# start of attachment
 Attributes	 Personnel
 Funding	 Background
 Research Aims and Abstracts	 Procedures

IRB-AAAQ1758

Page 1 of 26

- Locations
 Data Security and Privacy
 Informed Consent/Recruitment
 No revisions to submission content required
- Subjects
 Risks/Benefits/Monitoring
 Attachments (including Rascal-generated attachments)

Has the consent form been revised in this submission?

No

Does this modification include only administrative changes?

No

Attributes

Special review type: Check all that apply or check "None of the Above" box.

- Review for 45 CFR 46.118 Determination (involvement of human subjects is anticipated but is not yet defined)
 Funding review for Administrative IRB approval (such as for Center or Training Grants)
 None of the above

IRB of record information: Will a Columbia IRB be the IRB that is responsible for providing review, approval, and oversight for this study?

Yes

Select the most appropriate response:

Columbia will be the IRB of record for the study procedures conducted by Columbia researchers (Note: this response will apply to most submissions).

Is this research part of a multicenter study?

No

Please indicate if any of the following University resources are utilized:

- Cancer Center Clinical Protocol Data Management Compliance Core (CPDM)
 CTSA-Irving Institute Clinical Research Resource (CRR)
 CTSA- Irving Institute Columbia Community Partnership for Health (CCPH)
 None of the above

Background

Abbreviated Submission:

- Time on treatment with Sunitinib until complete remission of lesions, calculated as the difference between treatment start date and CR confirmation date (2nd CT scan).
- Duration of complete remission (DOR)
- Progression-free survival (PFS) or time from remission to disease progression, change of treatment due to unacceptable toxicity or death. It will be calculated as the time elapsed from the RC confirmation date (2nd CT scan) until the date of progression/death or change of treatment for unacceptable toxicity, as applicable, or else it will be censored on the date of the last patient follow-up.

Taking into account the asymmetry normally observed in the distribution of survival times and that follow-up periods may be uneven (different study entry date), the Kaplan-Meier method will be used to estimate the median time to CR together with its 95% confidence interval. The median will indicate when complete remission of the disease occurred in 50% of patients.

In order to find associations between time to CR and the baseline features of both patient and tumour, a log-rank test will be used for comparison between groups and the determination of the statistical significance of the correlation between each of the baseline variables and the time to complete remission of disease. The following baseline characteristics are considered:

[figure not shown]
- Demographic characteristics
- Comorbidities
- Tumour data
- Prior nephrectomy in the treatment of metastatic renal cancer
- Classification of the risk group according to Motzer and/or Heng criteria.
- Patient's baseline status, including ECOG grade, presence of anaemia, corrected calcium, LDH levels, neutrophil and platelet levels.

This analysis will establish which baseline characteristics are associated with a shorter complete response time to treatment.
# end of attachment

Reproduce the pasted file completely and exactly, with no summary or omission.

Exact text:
 Attributes	 Personnel
 Funding	 Background
 Research Aims and Abstracts	 Procedures

IRB-AAAQ1758

Page 1 of 26

- Locations
 Data Security and Privacy
 Informed Consent/Recruitment
 No revisions to submission content required
- Subjects
 Risks/Benefits/Monitoring
 Attachments (including Rascal-generated attachments)

Has the consent form been revised in this submission?

No

Does this modification include only administrative changes?

No

Attributes

Special review type: Check all that apply or check "None of the Above" box.

- Review for 45 CFR 46.118 Determination (involvement of human subjects is anticipated but is not yet defined)
 Funding review for Administrative IRB approval (such as for Center or Training Grants)
 None of the above

IRB of record information: Will a Columbia IRB be the IRB that is responsible for providing review, approval, and oversight for this study?

Yes

Select the most appropriate response:

Columbia will be the IRB of record for the study procedures conducted by Columbia researchers (Note: this response will apply to most submissions).

Is this research part of a multicenter study?

No

Please indicate if any of the following University resources are utilized:

- Cancer Center Clinical Protocol Data Management Compliance Core (CPDM)
 CTSA-Irving Institute Clinical Research Resource (CRR)
 CTSA- Irving Institute Columbia Community Partnership for Health (CCPH)
 None of the above

Background

Abbreviated Submission:

- Time on treatment with Sunitinib until complete remission of lesions, calculated as the difference between treatment start date and CR confirmation date (2nd CT scan).
- Duration of complete remission (DOR)
- Progression-free survival (PFS) or time from remission to disease progression, change of treatment due to unacceptable toxicity or death. It will be calculated as the time elapsed from the RC confirmation date (2nd CT scan) until the date of progression/death or change of treatment for unacceptable toxicity, as applicable, or else it will be censored on the date of the last patient follow-up.

Taking into account the asymmetry normally observed in the distribution of survival times and that follow-up periods may be uneven (different study entry date), the Kaplan-Meier method will be used to estimate the median time to CR together with its 95% confidence interval. The median will indicate when complete remission of the disease occurred in 50% of patients.

In order to find associations between time to CR and the baseline features of both patient and tumour, a log-rank test will be used for comparison between groups and the determination of the statistical significance of the correlation between each of the baseline variables and the time to complete remission of disease. The following baseline characteristics are considered:

[figure not shown]
- Demographic characteristics
- Comorbidities
- Tumour data
- Prior nephrectomy in the treatment of metastatic renal cancer
- Classification of the risk group according to Motzer and/or Heng criteria.
- Patient's baseline status, including ECOG grade, presence of anaemia, corrected calcium, LDH levels, neutrophil and platelet levels.

This analysis will establish which baseline characteristics are associated with a shorter complete response time to treatment.